University of Cambridge > Talks.cam > Isaac Newton Institute Seminar Series > Modeling 1-adrenergic receptor blockers and polymorphisms in cardiac myocytes

Modeling 1-adrenergic receptor blockers and polymorphisms in cardiac myocytes

Add to your list(s) Download to your calendar using vCal

If you have a question about this talk, please contact Mustapha Amrani.

The Cardiac Physiome Project

Modeling β1-adrenergic receptor blockers and polymorphisms in cardiac myocytes

Robert Amanfu, Ryan Connolly, Sean Meredith, and Jeff Saucerman

β-blockers are the one of the most effective medications for heart failure. But their success appears counterintuitive because they block the β1-adrenergic signaling pathway in cardiac myocytes, which enhances cardiac contractility. To evaluate mechanisms of β-blocker efficacy, we extended our cardiac myocyte β1-adrenergic signaling model using an extended ternary complex receptor model. This receptor model includes spontaneous switching between the active and inactive receptor conformations crucial for accurate representation of β-blockers and receptor polymorphisms. We determined parameters from the literature to model 11 agonists and 10 β-blockers and validated against a range of published experimental data. This new model predicts that at intermediate concentrations, β-blockers may protect the adrenergic pathway from chronic stress while paradoxically sensitizing the pathway to acute stress (like exercise). The Arg389 receptor polymorphism (prevalence ~50%) was predicted to constitutively stimulate calcium transients by 68%, which was restored to the activity of the wild type receptor by administration of 1 M β-blocker (propranolol). Model predictions are being validated experimentally. These simulations are a first step towards evaluating personalized β-blocker therapies with computational models.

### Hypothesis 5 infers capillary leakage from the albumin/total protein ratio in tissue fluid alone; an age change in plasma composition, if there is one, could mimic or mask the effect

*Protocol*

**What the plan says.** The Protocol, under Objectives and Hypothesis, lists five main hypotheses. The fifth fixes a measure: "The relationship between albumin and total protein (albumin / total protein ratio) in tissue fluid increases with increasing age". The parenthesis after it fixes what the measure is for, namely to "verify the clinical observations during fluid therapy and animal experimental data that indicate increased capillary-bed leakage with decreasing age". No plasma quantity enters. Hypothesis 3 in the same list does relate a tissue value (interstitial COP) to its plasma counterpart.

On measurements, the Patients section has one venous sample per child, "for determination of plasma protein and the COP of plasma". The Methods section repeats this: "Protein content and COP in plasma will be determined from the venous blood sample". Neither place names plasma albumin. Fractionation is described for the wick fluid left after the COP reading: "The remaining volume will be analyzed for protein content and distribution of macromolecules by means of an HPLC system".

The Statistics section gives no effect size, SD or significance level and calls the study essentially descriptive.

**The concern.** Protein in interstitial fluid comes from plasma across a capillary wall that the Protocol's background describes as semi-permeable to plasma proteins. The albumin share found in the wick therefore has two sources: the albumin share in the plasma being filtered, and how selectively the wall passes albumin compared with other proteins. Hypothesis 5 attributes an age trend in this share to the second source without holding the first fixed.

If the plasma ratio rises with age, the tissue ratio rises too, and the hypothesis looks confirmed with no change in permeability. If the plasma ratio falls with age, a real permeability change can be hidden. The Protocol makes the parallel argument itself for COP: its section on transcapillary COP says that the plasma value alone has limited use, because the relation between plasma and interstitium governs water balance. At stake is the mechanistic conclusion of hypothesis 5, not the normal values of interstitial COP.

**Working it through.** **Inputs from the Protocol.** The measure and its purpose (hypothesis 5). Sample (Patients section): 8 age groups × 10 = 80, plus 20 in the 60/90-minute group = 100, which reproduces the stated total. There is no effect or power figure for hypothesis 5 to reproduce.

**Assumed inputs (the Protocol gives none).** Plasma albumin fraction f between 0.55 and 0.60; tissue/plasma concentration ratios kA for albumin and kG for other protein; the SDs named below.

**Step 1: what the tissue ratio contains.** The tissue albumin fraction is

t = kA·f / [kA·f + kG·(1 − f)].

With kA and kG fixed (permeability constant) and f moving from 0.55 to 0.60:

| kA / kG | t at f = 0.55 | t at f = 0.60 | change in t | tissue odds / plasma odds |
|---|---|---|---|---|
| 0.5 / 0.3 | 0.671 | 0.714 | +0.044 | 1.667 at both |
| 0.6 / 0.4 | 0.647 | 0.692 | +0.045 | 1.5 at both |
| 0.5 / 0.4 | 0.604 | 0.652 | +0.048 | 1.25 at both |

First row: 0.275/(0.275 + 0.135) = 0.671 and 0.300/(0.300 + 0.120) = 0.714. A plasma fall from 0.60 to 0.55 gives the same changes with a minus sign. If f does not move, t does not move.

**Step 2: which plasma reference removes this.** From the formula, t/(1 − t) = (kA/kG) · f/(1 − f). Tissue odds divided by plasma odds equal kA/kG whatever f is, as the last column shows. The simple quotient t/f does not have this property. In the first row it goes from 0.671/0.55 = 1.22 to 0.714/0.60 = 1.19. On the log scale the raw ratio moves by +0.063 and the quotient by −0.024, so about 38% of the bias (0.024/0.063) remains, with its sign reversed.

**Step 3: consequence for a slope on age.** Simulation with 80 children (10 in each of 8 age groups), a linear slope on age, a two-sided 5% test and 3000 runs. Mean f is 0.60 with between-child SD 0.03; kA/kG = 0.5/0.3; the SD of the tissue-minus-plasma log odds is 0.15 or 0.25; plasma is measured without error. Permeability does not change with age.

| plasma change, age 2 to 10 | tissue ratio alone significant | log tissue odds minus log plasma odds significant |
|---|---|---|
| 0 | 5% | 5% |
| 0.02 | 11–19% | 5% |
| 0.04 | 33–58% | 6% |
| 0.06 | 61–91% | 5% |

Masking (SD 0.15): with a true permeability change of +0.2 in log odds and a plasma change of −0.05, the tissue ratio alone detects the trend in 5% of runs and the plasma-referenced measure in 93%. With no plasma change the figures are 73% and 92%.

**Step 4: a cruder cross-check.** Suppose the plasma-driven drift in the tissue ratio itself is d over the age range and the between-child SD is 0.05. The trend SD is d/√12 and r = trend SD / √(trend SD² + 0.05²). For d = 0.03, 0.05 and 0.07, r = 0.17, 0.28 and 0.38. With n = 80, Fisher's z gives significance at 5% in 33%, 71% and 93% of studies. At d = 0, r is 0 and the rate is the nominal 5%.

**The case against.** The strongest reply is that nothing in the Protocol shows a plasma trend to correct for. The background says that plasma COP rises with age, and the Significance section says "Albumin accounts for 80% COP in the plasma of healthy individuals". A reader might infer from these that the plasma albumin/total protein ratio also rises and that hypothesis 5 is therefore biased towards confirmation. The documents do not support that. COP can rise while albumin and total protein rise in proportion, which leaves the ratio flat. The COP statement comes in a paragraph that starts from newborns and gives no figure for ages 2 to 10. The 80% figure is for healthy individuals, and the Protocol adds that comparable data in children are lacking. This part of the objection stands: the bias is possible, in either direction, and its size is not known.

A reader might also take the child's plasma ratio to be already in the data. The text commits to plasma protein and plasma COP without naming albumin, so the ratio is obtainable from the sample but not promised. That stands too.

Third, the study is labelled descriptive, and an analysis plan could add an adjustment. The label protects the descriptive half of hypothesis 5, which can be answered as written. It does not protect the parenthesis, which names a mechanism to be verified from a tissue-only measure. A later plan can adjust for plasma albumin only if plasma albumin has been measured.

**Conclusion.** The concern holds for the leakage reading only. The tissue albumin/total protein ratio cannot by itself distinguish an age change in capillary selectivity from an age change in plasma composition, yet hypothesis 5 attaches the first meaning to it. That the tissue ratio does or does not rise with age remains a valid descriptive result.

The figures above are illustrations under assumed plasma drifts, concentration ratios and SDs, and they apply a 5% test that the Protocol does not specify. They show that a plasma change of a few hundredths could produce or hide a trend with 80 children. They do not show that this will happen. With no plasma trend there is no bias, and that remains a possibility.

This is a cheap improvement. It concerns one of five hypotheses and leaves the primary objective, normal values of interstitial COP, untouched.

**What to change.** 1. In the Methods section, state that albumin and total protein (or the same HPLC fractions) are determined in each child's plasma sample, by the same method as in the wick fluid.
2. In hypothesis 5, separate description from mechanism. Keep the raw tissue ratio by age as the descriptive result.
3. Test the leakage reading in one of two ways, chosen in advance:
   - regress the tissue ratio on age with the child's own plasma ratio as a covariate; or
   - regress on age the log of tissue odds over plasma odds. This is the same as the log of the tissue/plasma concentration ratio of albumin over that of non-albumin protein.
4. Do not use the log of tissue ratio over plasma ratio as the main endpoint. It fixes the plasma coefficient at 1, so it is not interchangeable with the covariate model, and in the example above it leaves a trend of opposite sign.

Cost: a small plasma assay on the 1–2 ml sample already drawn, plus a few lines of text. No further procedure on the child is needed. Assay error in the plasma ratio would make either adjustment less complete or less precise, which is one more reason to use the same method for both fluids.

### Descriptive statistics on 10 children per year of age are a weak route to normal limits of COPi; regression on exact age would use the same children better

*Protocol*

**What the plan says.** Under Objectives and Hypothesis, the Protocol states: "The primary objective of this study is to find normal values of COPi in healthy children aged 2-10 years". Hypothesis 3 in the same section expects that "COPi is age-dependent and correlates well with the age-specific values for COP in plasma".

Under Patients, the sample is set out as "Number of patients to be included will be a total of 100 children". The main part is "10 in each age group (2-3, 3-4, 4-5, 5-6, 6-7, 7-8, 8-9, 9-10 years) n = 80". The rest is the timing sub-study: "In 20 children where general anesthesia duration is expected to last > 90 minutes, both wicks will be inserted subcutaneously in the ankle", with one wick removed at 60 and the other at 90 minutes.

This talk is part of the Isaac Newton Institute Seminar Series series.

Tell a friend about this talk:

This talk is included in these lists:

Note that ex-directory lists are not shown.

 

© 2006-2021 Talks.cam, University of Cambridge. Contact Us | Help and Documentation | Privacy and Publicity